Monday, October 24, 2005

Declining Work Ethic

Of all the things that seem to be hurting us in an era of globalization, a declining work ethic would seem to be near the top. If you look at productivity figures for U.S. workers, you might not immediately suspect a declining work ethic. But if you encounter a spectrum of U.S. workers, or even U.S. college students, it is hard to miss the decline.

Any thoughts as to what is behind this? Where does the sense of entitlement come from, that people think they should have well-paid employment, license to be rude to customers, break time whenever they want it, and not have to work hard? Oh, I grant some of it comes from the top - you can't see a Bernie Ebbers or Dennis Kozlowski-type CEO at the top of your company's organizational chart and be inspired to work hard for your company... quite the opposite. But perhaps that's less of an explanation, and more of a manifestation of how lousy work ethic and and an exaggerated sense of both self-importance and entitlement reach all levels of employment, public and private. (Chicken v. Egg - did the phenomenon start at the bottom or at the top?)

Under a "CEO President", this phenomenon can seemingly put the nation at risk.


  1. "Any thoughts as to what is behind this? Where does the sense of entitlement come from, that people think they should have well-paid employment, license to be rude to customers, break time whenever they want it, and not have to work hard?"

    It won't be definitive (long as it turns out, but not definitive) but how's this?

    At a guess, I'd say it was primarily a result of the intersection of the principles of perception, the lowest common denominator (LCD), and our society's good fortune. My hypotheses would be that most people do not naturally give "100%"; for that matter, most people would probably rather not work at all and pretty much all people do what they think is best for them. (Always room for exceptions, but we are dealing with generalities.)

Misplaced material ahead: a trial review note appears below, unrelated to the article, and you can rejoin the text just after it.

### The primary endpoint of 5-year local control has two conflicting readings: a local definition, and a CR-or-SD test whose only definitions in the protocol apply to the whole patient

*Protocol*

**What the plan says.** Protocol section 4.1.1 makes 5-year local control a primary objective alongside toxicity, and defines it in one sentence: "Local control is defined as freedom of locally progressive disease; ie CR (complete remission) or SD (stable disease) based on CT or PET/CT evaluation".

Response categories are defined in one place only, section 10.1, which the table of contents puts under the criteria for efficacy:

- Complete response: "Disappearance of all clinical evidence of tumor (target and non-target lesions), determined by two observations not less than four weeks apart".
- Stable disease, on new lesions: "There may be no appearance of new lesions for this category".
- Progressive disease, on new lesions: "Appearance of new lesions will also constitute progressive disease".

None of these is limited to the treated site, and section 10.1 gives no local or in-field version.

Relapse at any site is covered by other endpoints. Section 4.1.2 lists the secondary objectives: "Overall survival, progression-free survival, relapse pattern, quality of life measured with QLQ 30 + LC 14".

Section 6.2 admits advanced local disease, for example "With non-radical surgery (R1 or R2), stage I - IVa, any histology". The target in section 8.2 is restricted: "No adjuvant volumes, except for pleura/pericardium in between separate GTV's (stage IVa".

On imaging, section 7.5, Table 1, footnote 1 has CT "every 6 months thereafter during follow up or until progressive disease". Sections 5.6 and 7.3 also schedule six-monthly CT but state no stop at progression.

In the past, people had a vested interest in working hard and conforming to societal norms. If you were a farmer, you ate what you grew and sold the rest (similar analysis for craftsman etc). The harder you worked, the greater the benefit to you. If you lived in a small stable community (like 99.99% of the people did back when what we generally think of as the "work ethic" was being formed) hard work and civility had the added benefits of being viewed positively by the community. Parents wanted their children to marry hard working "decent" people. Parents wanted their children to grow up to be hard working decent people (both so that they prospered and so that they could take care of their parents . . .). So in addition to being a material benefit (more to eat) it was also of social and psychological benefit to work hard (or at least to be perceived as doing so) and to play by societies rules.